Bidding fairwell to his comrade Argonauts, Hercules (Steve Reeves) and his new wife Iola along with the young Ulysses head for the hero's home town of Thebes. On the way however they learn that the city is under threat of war. King Oedipus gave up his throne to his two sons, agreeing that they would alternate each year, but Eteocles has refused to ceed the throne and Polinices is prepared to make war to win it back with a vicious band of mercanaries. Hercules, not wanting to see his home city torn by conflict, offers to mediate between the pair and heads up to Thebes to talk with Eteocles. The latter sees sense, knowing that he could not defend the city against such a force, agrees to surrender and sends Hercules back with a peace treaty. On the way however Hercules drinks from a forbidden stream and loses his memory - along with Ulysses he is taken by soliders to the palace of Queen Omphale, who plans to keep the hero as a lover. Meanwhile, both brothers think that they have been betrayed and battle lines are drawn...
After a rather mysterious pre-credits sequence that will make sense much later, the film follows on directly from Hercules (1958) - with a voice-over recapping the characters and how they came to be there, as Hercules and Iola bid farewell to the Argonauts. While those who have seen the first film should enjoy this sequence, newcomers might find it rather dull and it relies on you knowing and enjoying the characters of the previous entry. Similarly to its predecessor, the film is noticably slow paced, especially compared to many of the follow-ups, with only a couple of fight scenes in the whole film and some scenes that do seem to serve as padding. Fortunately this slow pacing provides plenty of opportunity for storyline, and this film contains two.
It does at first seem like two rather unconnected stories have been combined into a single tale, although in the film as a whole they do seem to work quite well together. It is a pity that more focus is not put on the duelling brothers story, taken quite closely from a classic Greek legend known as Seven Against Thebes (although the savage 'seven' are curiously absent), which is notably more interesting and original than the Queen Omphale romance, which takes up most of the middle part of the film and does slow the pacing down considerably. This sequence is very loosely based on another Greek legend, Heracles and Omphale in which Hercules is forced to become the servant of the Queen for a year in punishment for murder - a rather more interesting story than that presented here.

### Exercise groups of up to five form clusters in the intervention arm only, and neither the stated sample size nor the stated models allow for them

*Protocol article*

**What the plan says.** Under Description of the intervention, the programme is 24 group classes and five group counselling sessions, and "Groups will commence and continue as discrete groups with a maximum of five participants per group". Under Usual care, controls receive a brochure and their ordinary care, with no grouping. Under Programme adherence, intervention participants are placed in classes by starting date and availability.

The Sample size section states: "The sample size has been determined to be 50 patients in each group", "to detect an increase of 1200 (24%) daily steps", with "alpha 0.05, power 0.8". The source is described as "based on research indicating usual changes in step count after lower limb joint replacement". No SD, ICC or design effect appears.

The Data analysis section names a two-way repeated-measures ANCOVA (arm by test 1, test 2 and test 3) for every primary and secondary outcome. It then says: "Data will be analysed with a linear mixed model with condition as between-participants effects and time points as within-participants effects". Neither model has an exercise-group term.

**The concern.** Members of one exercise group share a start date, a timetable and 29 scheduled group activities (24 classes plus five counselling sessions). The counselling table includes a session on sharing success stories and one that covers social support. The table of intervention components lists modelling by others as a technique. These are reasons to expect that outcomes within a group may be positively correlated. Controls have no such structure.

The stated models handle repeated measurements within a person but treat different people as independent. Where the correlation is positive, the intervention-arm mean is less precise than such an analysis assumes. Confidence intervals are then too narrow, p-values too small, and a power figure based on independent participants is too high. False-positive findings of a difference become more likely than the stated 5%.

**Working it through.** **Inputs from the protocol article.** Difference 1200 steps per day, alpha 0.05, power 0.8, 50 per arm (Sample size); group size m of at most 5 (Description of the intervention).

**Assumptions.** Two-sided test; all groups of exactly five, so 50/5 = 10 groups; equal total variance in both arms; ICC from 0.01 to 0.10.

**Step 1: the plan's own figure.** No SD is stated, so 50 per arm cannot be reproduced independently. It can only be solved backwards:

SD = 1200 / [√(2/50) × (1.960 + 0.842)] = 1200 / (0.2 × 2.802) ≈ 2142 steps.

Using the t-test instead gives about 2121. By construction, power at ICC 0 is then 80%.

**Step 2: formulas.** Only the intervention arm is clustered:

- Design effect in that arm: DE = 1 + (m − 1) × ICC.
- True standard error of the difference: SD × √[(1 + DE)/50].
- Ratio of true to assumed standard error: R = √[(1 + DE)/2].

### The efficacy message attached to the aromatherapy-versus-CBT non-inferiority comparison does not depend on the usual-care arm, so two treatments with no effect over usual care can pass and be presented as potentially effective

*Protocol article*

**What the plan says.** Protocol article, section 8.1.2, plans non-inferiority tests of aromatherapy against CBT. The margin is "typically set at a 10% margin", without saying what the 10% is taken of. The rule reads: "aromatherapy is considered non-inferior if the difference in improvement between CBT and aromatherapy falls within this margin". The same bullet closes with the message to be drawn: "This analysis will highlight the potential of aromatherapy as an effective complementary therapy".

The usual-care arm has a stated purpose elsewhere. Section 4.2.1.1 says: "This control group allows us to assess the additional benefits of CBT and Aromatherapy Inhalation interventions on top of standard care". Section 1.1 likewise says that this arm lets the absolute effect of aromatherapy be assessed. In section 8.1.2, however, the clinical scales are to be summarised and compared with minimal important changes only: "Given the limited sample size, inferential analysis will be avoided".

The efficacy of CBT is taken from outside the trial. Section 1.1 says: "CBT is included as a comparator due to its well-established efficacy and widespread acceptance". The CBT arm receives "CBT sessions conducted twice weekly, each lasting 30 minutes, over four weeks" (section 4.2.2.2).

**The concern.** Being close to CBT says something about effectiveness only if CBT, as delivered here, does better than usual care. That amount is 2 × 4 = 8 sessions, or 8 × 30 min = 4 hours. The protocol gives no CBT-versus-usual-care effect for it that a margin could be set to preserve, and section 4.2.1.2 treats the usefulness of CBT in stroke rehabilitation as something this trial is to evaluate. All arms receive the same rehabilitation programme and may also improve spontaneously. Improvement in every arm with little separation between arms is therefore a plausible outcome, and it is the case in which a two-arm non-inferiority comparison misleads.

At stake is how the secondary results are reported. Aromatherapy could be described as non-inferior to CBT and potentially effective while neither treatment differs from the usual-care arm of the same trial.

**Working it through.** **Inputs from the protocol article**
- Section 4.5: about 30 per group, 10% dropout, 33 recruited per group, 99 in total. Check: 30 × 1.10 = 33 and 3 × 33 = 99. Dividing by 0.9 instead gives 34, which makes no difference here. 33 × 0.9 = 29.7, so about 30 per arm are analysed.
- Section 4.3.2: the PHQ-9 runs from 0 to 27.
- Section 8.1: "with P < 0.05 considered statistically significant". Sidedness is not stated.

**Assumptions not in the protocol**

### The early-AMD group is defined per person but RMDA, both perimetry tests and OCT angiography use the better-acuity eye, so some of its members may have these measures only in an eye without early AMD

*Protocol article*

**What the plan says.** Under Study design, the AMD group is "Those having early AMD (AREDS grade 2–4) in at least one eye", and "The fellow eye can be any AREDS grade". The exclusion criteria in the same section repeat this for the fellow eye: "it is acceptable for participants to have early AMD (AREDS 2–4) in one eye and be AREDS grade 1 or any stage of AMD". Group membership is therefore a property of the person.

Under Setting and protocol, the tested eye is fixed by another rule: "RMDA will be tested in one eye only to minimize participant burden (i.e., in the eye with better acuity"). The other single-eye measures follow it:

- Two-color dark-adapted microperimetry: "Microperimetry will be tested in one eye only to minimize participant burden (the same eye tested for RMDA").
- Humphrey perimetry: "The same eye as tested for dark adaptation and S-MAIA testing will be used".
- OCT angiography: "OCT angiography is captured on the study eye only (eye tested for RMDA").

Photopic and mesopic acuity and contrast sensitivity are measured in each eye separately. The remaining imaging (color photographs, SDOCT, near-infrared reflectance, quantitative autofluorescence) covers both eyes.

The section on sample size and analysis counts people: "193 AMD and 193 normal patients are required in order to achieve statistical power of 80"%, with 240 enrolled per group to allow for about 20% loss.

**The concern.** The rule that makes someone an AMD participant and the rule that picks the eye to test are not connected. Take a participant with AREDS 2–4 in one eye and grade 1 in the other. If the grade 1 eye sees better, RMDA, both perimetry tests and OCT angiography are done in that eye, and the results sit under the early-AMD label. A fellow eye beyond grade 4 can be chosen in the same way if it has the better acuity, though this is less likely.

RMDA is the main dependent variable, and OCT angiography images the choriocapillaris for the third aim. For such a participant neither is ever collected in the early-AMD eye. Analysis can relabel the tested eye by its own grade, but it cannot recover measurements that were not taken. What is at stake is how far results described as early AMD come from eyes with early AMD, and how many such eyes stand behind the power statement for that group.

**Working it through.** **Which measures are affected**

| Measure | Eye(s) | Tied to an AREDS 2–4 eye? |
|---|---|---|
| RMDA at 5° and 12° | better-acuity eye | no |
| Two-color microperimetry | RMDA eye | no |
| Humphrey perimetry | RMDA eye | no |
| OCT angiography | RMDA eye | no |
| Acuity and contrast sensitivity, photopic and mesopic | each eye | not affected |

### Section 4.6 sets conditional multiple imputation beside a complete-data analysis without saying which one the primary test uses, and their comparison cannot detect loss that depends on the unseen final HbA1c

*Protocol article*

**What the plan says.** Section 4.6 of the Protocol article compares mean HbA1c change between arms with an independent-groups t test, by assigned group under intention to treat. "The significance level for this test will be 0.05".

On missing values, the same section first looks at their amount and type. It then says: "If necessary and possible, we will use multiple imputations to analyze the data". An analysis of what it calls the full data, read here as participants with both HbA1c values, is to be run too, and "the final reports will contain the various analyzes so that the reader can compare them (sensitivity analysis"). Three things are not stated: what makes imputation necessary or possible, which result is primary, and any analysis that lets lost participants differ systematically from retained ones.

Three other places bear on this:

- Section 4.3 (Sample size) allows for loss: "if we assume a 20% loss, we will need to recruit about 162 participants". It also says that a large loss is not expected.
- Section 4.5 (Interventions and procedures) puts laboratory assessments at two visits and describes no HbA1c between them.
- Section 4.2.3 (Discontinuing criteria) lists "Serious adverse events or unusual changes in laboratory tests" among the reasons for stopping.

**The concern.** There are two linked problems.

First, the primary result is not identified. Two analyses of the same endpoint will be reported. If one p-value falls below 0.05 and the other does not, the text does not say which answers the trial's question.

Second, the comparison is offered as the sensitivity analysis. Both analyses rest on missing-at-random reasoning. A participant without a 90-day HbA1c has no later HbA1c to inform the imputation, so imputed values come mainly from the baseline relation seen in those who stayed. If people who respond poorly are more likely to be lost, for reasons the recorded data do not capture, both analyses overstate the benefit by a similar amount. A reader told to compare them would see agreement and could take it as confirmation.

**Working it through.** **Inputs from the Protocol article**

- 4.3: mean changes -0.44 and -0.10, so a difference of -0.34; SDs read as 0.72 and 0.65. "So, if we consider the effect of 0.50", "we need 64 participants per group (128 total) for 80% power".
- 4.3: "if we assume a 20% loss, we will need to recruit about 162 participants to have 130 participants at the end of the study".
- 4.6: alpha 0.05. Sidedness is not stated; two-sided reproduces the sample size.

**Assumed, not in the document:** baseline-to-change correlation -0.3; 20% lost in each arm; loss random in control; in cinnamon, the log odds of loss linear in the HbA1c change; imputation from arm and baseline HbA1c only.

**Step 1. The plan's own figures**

Generally the film is a lot darker than Hercules, and at times borders on the surreal - the light hearted edge of many Pepla is missing here. Although Hercules is certainly not an anti-hero, the film does not seem to contain any typical villains - the brothers in particular are neither heros or villains, both with a good claim to their actions, while Queen Omphale never really aligns herself and we cannot be sure if she is evil or just mad. Eventually the film builds to a rather dramatic and quite tense battle scene climax although sadly this doesn't quite get nearly enough runtime to do it justice, running to less than four minutes. The whole concluding chapter of the film seems rather rushed - a shame since there are several scenes during the Queen Omphale sequence that could easily have been shortened.